Loop interchange changes the order of computation and memory access without affecting the values computed. In row 2 of Figure 1, interchanging the outer loop iterators gives the code in row 3 with the ${C}_{o}$ and ${C}_{i}$ loops interchanged. We can represent this using polyhedral notation $[{C}_{i},{C}_{o}]\mapsto [{C}_{o},{C}_{i}]$ or TVMlike syntax: .interchange(CI,CO)
. This is shown diagrammatically with the arrow denoting the new outermost, ${C}_{o}$ loop order. From a neural architecture perspective nothing has changed; the number of computations and memory accesses remains the same, as do the values of the output matrix. From a code perspective, the memory access behavior is significantly altered, affecting execution time.
Model Transformation.
A popular choice in NAS for reducing convolutional complexity is bottlenecking.^{13} For a convolution with ${C}_{o}$ filters, we choose a bottlenecking factor $B$. This reduces the size of the weight and output tensors and reduces the range of the outermost loop iterator by a factor $B$. Again this can be represented as $\left[{C}_{o}\right]\mapsto [{C}_{o}^{\prime}<{C}_{o}/B]$ or .bottleneck(B)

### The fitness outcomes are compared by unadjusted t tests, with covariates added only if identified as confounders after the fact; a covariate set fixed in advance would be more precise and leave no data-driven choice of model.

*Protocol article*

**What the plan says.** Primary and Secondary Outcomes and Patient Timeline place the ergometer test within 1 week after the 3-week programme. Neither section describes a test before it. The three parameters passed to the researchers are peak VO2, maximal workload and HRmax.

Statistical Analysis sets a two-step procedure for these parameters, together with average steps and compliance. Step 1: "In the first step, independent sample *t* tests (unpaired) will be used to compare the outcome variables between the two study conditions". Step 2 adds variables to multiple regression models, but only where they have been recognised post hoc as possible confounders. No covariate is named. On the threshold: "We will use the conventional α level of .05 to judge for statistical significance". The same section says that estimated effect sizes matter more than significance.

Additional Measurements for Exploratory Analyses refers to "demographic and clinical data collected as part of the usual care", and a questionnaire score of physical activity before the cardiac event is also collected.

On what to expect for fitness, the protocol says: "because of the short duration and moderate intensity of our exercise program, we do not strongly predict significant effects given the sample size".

. This is shown in row 4 of Figure 1. From a NAS point of view, this is a standard operation reducing complexity with a minimal effect on representational capacity. From a program transformation point of view, this is illegal as the computed values are changed.
Combined Space
If we consider swapping a full convolution for a reduced convolution as a program transformation, we can combine them. For example, we could apply loop interchange to the code in Figure 1 row 4, ($[{C}_{o}^{\prime}<{C}_{o}/B,{C}_{i}]\mapsto [{C}_{i},{C}_{o}^{\prime}<{C}_{o}/B]$). With ${C}_{i}$ now the outermost iterator, we can reapply bottlenecking, giving input channel bottlenecking. Such an optimization is both semantically invalid, and also unavailable in existing neural architecture search spaces. However, given the robustness of neural networks to noise, in some specific cases it may be just as representationally preserving as output channel bottlenecking. It is only through the lens of program transformations over loop nests that we are able to automatically access such operators.
Neural Architecture Search